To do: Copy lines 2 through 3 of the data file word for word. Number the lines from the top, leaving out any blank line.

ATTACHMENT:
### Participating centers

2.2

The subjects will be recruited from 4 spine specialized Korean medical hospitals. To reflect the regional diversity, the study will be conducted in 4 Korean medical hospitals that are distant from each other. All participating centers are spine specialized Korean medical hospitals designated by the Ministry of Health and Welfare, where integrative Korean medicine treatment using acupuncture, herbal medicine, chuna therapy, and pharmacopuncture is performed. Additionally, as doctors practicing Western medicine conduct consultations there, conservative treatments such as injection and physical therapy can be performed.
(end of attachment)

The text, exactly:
2.2

The subjects will be recruited from 4 spine specialized Korean medical hospitals. To reflect the regional diversity, the study will be conducted in 4 Korean medical hospitals that are distant from each other. All participating centers are spine specialized Korean medical hospitals designated by the Ministry of Health and Welfare, where integrative Korean medicine treatment using acupuncture, herbal medicine, chuna therapy, and pharmacopuncture is performed. Additionally, as doctors practicing Western medicine conduct consultations there, conservative treatments such as injection and physical therapy can be performed.